Learning by doing; teaching by learning.

Damon Stone linked up this post, On Kinesthetic Teaching Part I by Cierra (August 26, 2016). Damon introduced the post by saying,

So similar to my own experience.

Both Damon and Cierra are African American, or as Cierra puts it, Black American. I think it’s important to note the way both Damon and Cierra place ethnic and cultural identity right there are the front of this discussion. This is a story about race, about culture, about People, about cultural practice, cultural values, and about identity. It says, ‘These are Black American dances. We are Black Americans.’
The ownership, the cultural positioning is very important. Because, as Cierra’s post continues, dances like blues or lindy hop or vernacular jazz have been appropriated by not-Black-American communities all over the world, and commodified by not-Black-American teachers and schools. As a white woman, I think it’s important to remember ownership, to do things like show appreciation by asking permission, or signifying respect by listening. And I have long felt that the way we share dance knowledge reflects relationships of power. If I package up a dance and sell it, I am appropriating it for my cultural and financial gain. If I position the dance in particular ways through my teaching methods, I am appropriating the dance for a particular ideology and social discourse.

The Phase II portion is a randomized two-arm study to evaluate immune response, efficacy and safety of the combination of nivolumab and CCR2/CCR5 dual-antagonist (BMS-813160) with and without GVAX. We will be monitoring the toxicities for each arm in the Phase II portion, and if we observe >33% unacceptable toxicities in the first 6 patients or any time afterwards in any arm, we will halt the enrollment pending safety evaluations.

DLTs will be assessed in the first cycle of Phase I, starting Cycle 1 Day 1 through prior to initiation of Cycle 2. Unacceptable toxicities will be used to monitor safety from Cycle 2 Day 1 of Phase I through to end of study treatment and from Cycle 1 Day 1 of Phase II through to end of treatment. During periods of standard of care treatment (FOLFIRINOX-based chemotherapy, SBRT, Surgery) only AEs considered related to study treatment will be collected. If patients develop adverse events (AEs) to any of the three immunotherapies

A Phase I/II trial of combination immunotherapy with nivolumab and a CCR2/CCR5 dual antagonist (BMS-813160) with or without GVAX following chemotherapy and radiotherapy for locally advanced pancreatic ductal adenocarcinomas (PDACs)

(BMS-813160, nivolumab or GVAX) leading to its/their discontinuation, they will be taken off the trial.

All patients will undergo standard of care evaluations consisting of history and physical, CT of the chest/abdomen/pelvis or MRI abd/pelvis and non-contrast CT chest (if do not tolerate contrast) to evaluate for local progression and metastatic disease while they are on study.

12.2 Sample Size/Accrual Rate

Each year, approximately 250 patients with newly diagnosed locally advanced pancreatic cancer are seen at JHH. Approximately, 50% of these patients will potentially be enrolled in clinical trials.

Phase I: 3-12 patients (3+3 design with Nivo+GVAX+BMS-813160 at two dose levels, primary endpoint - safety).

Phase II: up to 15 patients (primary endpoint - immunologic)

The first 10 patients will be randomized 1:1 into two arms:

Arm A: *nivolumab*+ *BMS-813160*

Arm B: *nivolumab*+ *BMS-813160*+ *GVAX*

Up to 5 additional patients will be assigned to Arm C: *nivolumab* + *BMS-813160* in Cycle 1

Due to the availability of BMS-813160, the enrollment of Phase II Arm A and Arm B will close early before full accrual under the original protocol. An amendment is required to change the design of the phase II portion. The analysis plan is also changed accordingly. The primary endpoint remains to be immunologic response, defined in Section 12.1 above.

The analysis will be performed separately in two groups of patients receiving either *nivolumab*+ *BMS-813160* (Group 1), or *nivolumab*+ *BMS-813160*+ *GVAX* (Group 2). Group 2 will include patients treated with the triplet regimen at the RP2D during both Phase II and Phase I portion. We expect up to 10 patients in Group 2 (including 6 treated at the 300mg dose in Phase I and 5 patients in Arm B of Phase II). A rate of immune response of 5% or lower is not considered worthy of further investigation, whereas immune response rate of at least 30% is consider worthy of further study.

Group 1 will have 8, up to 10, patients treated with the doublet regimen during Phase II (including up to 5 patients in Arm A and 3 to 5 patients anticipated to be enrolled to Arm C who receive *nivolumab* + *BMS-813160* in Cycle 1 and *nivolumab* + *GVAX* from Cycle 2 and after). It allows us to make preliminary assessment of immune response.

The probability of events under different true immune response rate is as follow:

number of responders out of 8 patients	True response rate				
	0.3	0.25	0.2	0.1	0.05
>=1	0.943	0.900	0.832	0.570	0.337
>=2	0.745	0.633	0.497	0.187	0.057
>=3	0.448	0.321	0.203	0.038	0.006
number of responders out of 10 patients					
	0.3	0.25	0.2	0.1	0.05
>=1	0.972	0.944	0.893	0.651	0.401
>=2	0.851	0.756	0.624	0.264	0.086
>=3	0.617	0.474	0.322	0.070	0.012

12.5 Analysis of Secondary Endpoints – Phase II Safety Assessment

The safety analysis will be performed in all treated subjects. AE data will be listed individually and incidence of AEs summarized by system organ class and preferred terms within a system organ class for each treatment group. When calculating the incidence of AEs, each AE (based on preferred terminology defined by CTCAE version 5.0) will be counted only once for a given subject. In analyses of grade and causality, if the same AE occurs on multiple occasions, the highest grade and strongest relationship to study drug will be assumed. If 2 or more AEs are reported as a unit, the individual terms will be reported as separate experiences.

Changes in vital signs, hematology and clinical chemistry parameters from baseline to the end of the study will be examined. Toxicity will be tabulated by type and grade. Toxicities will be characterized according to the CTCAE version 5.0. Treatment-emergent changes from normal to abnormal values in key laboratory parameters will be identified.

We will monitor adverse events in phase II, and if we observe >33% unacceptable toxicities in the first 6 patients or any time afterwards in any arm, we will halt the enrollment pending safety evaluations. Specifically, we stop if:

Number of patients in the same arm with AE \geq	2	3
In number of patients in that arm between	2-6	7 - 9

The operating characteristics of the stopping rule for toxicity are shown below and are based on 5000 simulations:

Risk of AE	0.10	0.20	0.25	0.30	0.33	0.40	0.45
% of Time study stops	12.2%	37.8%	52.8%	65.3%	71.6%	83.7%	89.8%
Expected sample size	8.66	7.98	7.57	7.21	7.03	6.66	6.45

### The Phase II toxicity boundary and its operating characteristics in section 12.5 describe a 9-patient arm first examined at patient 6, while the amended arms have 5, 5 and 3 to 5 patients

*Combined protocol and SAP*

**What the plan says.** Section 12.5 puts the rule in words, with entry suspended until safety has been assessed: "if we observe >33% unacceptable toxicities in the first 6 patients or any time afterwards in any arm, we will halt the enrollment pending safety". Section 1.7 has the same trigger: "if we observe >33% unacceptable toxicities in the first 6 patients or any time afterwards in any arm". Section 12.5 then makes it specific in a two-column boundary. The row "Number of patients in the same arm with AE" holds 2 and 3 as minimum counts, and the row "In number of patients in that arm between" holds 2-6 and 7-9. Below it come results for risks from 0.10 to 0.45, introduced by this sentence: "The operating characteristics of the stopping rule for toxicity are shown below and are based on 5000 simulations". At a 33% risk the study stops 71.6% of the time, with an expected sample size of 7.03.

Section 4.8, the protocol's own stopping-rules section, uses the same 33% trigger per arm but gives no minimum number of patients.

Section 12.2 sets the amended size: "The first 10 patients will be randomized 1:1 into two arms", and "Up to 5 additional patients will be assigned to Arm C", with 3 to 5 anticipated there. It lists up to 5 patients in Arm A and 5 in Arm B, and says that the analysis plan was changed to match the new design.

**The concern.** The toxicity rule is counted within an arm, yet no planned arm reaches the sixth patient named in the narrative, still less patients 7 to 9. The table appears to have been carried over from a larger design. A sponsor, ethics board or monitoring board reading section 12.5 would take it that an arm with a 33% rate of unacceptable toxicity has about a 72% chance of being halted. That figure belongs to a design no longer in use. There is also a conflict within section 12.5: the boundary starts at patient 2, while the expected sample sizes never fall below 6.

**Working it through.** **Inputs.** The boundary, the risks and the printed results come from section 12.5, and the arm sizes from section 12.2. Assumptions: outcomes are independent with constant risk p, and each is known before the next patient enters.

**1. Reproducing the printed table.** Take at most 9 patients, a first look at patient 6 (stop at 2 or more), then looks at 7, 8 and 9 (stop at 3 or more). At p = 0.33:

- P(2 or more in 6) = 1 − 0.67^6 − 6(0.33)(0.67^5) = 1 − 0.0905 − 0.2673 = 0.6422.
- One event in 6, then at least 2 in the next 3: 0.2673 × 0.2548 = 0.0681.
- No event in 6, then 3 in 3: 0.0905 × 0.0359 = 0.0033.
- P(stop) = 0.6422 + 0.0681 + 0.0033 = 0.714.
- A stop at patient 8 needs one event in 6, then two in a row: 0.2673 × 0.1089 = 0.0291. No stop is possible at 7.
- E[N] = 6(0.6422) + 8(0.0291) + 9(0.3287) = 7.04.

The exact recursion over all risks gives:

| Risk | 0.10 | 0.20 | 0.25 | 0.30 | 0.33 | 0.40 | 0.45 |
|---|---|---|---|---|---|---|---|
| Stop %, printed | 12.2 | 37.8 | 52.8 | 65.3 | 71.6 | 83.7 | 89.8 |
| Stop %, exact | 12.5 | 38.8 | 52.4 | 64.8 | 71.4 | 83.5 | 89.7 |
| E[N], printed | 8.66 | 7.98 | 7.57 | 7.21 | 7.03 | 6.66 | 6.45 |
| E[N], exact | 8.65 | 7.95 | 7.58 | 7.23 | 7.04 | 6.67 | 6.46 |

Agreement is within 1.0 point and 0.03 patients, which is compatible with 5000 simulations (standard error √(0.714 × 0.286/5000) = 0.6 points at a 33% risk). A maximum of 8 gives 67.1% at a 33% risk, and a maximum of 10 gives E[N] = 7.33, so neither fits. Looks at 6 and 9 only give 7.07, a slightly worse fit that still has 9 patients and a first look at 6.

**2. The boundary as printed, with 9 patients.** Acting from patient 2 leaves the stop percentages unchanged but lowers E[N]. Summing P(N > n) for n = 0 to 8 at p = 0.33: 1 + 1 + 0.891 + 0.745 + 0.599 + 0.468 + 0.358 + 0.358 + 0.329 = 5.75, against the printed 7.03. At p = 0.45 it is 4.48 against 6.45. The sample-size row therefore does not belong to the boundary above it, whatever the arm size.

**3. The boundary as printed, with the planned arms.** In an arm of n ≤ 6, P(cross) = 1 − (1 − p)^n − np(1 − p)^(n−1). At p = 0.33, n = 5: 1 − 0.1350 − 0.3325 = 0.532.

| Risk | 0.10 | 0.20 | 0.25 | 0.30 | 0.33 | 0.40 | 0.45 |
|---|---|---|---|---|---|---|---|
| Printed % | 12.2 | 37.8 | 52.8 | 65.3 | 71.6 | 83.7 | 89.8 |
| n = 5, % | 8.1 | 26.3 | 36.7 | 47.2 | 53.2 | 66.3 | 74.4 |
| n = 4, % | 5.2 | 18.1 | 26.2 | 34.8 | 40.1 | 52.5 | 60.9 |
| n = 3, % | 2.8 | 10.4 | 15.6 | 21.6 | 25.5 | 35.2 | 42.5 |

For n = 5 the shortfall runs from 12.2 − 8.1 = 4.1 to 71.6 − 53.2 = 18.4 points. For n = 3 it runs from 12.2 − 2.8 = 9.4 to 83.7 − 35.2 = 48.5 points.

For me, lindy hop is social discourse. It is ideas in motion. And that means, if I am do to good feminism, if I am to show respect for this dance’s origins, I need to be cognisant of my own privilege and social power. I also see it as a responsibility to name check the creators and creating communities of these dances. I need to remember who my elders are, and who (to borrow from indigenous Australian discourse) the traditional custodians of culture are. I think that the least I can do is rework my teaching practices to destabilise the power and authority of a middle class, white woman’s body. And to remind students of their own power and ability.